Confining the job of master to obstetricians may also explain the dominance of hospital-based obstetrical models of care in our maternity services, as almost every consultant appointed in this country spends time during her or his training in one or more of the Dublin maternity hospitals. The dominance of obstetrical care also serves to reinforce the deluxe status of private obstetrical care.

The implications of implementing Sláintecare in the Dublin maternity hospitals have been the subject of recent discussions in the hospitals and the media.

And although the issues raised – how to facilitate a woman’s choice of private obstetrical care in the absence of private maternity hospitals, the loss of private income to obstetricians, and (of greater financial importance) the loss of private income to public hospitals – need to be carefully considered, the current systemic inequity also needs to end.

In this context, it is of note that the three Dublin maternity hospitals uniquely provide a three-tier system of obstetrical maternity care (public, semi-private, and private) in which access to consultants (even if their intervention is not required) is calibrated with the ability or willingness to pay.

Scenes such as a mother with newborn twins struggling for space on a busy public postnatal ward when there is a vacant single room in an adjacent private ward serve to emphasise that distinctions also apply to access to facilities.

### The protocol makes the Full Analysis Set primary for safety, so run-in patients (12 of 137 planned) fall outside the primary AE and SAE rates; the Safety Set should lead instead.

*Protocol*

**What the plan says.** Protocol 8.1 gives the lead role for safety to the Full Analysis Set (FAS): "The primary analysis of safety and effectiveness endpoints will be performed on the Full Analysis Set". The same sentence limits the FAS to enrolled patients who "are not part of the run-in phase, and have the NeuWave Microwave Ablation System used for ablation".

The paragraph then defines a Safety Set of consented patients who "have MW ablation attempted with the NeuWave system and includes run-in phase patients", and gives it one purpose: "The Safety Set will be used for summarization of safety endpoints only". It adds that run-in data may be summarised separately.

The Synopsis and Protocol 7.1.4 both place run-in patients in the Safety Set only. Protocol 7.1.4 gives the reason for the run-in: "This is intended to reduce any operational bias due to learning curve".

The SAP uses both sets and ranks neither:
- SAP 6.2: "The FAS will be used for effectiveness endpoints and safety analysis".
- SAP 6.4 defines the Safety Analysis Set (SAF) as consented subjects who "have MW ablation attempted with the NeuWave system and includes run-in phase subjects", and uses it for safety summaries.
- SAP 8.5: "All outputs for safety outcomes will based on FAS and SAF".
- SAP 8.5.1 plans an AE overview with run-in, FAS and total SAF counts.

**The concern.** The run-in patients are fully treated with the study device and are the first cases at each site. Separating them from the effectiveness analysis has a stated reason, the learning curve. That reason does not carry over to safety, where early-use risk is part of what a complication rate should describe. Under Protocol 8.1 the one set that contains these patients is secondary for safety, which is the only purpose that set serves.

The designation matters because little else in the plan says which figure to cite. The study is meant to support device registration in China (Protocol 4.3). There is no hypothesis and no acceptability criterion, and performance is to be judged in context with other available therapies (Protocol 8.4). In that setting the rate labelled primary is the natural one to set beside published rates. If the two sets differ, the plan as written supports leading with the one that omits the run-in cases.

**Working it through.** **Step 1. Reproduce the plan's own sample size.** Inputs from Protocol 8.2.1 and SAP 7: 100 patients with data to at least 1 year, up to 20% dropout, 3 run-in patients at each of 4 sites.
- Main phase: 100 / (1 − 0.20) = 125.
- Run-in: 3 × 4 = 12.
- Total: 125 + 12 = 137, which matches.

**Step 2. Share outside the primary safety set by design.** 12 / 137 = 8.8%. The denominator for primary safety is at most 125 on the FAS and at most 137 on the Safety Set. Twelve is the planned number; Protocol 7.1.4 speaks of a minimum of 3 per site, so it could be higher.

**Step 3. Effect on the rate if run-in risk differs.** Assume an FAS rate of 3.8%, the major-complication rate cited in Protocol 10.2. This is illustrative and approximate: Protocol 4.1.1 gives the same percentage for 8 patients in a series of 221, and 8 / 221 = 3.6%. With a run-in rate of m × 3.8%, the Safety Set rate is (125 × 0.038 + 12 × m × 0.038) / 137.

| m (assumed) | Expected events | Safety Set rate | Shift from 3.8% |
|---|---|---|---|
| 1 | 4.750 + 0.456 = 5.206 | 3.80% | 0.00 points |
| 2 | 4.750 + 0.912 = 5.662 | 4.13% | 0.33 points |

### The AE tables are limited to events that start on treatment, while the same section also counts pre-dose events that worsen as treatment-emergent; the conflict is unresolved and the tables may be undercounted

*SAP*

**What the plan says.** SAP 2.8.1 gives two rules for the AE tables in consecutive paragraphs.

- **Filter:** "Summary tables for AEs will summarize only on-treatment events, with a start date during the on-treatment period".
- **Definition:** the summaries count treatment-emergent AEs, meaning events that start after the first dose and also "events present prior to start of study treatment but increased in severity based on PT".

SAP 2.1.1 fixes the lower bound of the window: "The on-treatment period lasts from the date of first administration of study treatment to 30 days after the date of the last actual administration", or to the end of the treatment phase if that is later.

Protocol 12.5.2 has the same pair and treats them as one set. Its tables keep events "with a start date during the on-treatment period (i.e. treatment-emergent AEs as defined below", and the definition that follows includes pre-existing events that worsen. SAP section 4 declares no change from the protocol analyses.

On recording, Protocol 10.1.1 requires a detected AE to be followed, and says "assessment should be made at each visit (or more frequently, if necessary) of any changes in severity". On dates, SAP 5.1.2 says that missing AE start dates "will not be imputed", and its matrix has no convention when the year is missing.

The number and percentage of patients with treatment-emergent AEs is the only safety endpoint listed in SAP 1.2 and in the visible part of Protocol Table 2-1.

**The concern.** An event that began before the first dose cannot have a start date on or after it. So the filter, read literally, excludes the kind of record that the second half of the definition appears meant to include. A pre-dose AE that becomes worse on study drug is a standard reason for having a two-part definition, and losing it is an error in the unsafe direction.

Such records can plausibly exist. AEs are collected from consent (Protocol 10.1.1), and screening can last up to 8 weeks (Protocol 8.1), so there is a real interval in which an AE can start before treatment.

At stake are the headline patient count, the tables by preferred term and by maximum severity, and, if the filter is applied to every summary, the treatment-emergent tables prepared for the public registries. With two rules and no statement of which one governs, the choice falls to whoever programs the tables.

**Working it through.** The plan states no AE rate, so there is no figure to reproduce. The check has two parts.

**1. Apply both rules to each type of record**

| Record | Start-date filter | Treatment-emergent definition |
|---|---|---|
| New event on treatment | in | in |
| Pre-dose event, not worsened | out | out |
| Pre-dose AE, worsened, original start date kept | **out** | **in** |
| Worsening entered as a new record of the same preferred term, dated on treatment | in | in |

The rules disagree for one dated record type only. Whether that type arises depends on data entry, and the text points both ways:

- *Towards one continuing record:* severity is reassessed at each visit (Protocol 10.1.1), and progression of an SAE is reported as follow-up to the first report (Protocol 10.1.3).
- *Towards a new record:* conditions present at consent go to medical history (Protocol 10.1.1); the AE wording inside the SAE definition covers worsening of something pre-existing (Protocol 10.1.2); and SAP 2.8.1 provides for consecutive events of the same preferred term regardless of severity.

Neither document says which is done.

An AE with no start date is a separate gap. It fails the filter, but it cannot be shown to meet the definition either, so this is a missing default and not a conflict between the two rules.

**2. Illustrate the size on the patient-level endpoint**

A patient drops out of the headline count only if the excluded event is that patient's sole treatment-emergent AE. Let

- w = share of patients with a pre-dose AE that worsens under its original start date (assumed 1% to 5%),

Unique opportunity

In a specialty that operates 24/7 and that is seldom out of the headlines in relation to litigation, there is, perhaps, a unique opportunity to consider a more radical change to obstetrical care.

Not all babies are born equally. At present, obstetricians in the three Dublin maternity hospitals (and in other maternity units) often drive past each other in the middle of the night going in and out of hospitals; the reasons for this are to attend public patients when called in by the registrar, or to be present at the deliveries of all private patients.

Surely the time has come for obstetricians to think outside their contract boxes and provide an after-hours in-hospital service for all women. As well as being immediately available to intervene if required, this would provide a higher level of supervision for trainees as well as support for midwives. This model of care should also apply to other maternity units and 24/7 services. Looking for the resources to do this should not stifle the ambition.

Locked in a three-tier system of inequitable obstetric care for decades, the boards of the three Dublin maternity hospitals and their masters have the opportunity now to change their hospitals – as well as maternity care in Ireland.

To dispel perceptions of vested interests, and to open the door of leadership to the widest range of talents, it’s also time to change the nature (and title) of the job of master. If you ask me, I’d like to see a midwife in the new job for a change.

Chris Fitzpatrick is a clinical professor in UCD, a retired consultant obstetrician and gynaecologist, and former master of the Coombe Hospital.